Last Wednesday, the Stanislaus Water Advisory Committee (SWAC) finally figured out there’s groundwater on the west side of the county as well as the east. Committee members then realized there’s no representation on the committee from west side farmers.
What the committee hasn’t yet realized, and will never want to face, is there is no representation from groundwater users in the city of Modesto*, no representation from fisherman, no representation from recreational users of our reservoirs and rivers, and no representation from the countless other people who are adversely affected when water is diverted away from them.
It’s probably only coincidence that this was the week Modesto residents received notice that due to the drought the city will be relying more on groundwater to serve its water users. Wait until those users figure out that all that pumping on the county’s east side is probably adding greatly to seepage losses in the Modesto reservoir, not to mention reduced flows along the Tuolumne River.
But representation isn’t the real issue and never was. The real issue on this committee, which as Stanislaus County Supervisor Jim DeMartini pointed out months ago, is conflicts of interest. And after four months, the conflicts are finally coming into the light.
Consider this: When committee member Larry Byrd brought up the question of who’s going to pay the hundreds of thousands of dollars in committee expenses, the cat jumped out of the bag.
“You should get started on funding right away,” said Byrd. “It shouldn’t be that hard to do.”
Well driller Sean Roddy then pointed out what everyone has known all along but been unwilling to say publicly:
“If you can take a moratorium off the table, these guys [well users] will come in,” he said. “Then they’ll feel protected. At this point they don’t feel protected.”
Roddy didn’t add that even he might be willing to chip in if drilling and pumping could continue at the current breakneck pace.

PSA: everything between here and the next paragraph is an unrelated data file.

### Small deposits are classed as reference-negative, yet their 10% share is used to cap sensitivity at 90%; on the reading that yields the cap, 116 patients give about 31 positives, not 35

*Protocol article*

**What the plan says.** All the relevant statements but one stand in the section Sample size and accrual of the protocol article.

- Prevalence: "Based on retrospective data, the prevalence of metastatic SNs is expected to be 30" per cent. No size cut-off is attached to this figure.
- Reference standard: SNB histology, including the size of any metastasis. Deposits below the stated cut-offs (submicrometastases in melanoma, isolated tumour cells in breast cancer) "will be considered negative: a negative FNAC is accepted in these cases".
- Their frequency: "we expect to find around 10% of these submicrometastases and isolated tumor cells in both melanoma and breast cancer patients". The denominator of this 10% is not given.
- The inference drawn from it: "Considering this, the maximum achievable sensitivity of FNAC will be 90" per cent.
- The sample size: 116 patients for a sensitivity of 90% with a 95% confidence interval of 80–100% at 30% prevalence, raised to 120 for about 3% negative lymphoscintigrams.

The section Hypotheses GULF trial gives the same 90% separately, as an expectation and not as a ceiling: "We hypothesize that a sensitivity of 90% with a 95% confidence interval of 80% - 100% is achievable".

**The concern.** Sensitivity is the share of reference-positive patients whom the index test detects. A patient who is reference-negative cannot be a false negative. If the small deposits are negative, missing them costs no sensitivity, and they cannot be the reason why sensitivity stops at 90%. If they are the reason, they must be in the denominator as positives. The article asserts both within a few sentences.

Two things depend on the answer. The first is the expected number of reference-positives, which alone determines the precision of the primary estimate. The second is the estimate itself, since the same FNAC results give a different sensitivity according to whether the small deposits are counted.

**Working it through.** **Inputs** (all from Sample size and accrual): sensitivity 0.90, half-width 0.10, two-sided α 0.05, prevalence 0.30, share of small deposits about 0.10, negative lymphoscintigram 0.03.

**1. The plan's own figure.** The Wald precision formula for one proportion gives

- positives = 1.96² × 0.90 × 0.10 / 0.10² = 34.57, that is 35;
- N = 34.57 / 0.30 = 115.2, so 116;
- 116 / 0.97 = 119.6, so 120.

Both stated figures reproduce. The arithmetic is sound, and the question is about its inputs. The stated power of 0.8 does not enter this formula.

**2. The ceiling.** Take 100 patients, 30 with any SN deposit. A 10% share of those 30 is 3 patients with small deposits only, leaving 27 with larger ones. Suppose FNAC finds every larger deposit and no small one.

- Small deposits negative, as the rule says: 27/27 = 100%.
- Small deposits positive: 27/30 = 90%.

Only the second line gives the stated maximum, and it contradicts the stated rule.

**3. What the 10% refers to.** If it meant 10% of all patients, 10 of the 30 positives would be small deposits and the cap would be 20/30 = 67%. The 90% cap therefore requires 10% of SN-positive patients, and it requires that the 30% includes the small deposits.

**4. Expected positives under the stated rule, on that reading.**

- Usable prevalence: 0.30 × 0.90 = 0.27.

Byrd also brought up another issue guaranteed to make many committee members squirm.
“When are we going to hire a consultant?” he said.
Consultant? Who on the committee really wants a consultant? Certainly not Walt Ward, the committee water expert. With a consultant, who needs Ward? And certainly not most of the committee members who stand to lose if and when the consultant says there’s a serious overdraft of the east side aquifer.
Worse yet is the prospect of learning what hydrologists and water insiders already know: Whenever there appears to be a limitless supply of groundwater, the source is nearby surface water. Too many committee members are hoping no one realizes their water is very likely coming indirectly from a nearby river or reservoir. And if it’s not, it’s about to run out.
Wednesday’s meeting made one thing abundantly clear: Despite Byrd’s obvious desire to get things moving, nothing’s going to happen in this water game until the dice are shaved, the wheel is tilted, and the deck is stacked.
The only real question is whether or not Stanislaus County Supervisors are willing to let all that happen before they decide they’ve seen enough. All they really need is a consultant without a conflict of interest. And if they want to maintain local control, they better get one fast. All the SWAC has done so far is give the state more and more reasons to step in and take over.
*Committee member Bill Zoslocki, a Modesto City Councilmember, has thus far shown interest only insofar as how groundwater use might affect growth, which he favors. He was not present for Wednesday’s meeting.